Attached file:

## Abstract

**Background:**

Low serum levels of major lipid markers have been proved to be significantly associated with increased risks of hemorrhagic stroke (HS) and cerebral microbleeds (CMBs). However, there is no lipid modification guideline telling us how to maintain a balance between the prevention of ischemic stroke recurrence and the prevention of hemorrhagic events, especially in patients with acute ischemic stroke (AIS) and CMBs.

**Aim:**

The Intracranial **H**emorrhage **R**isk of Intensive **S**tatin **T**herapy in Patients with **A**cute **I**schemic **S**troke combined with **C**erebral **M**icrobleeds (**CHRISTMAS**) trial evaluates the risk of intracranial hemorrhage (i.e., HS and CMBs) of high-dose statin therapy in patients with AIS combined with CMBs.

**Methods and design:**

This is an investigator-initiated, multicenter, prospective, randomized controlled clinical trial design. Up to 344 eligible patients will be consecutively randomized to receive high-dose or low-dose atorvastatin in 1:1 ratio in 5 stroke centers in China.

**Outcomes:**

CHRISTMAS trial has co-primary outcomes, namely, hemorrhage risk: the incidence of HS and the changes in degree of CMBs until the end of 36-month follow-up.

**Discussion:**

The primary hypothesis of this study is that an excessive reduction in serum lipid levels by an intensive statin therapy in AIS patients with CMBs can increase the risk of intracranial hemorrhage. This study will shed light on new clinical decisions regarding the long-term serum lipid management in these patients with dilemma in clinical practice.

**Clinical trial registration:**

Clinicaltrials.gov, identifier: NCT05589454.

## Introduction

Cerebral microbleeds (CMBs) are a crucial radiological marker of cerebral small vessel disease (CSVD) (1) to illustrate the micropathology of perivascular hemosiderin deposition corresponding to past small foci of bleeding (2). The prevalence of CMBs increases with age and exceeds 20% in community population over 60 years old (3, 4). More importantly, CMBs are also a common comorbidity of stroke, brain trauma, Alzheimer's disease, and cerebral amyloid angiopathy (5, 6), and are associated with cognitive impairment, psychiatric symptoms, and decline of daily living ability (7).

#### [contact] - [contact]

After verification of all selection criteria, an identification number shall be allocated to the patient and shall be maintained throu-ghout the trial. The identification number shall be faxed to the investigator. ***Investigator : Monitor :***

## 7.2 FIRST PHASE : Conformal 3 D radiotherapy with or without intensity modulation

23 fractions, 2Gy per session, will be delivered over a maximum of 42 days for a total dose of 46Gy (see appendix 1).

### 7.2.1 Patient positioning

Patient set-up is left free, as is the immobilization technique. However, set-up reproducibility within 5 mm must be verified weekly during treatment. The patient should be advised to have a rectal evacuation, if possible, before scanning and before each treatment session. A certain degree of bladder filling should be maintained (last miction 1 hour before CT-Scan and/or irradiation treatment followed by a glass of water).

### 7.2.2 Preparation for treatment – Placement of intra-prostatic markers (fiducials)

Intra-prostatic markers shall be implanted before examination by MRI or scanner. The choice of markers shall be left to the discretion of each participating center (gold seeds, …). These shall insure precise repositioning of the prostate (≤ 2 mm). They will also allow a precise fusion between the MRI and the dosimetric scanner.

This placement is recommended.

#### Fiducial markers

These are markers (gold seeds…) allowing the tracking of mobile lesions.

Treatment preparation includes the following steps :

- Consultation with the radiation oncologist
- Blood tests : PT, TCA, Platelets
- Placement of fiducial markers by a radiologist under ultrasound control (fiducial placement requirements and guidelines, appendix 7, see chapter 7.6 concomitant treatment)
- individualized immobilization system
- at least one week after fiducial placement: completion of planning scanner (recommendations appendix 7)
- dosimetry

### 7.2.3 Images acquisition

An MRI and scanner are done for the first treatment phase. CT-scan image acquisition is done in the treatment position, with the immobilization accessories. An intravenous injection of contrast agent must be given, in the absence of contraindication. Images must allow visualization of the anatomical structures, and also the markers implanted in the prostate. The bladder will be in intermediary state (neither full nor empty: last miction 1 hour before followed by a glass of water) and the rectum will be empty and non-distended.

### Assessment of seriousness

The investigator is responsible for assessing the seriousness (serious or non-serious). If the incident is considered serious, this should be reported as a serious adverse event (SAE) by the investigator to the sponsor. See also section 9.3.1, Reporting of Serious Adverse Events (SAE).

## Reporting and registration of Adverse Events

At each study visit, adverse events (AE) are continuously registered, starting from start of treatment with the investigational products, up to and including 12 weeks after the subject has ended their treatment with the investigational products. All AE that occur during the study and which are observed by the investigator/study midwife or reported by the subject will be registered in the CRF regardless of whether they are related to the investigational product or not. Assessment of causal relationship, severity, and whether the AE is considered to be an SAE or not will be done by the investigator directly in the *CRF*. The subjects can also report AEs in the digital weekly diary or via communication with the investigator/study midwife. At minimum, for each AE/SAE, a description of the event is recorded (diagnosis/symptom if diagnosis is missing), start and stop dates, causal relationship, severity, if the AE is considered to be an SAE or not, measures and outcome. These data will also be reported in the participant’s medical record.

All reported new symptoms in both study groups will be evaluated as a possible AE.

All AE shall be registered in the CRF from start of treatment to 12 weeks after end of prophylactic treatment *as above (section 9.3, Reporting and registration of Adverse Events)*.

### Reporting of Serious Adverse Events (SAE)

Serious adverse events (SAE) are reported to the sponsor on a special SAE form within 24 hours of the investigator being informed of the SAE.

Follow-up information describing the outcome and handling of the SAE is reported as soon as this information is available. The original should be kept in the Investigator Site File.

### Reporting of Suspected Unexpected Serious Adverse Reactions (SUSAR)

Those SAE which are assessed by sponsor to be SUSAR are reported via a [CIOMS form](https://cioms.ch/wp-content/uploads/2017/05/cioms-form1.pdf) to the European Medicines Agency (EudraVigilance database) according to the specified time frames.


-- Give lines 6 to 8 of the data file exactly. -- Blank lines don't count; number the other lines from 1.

**Methods and design:**

This is an investigator-initiated, multicenter, prospective, randomized controlled clinical trial design. Up to 344 eligible patients will be consecutively randomized to receive high-dose or low-dose atorvastatin in 1:1 ratio in 5 stroke centers in China.

**Outcomes:**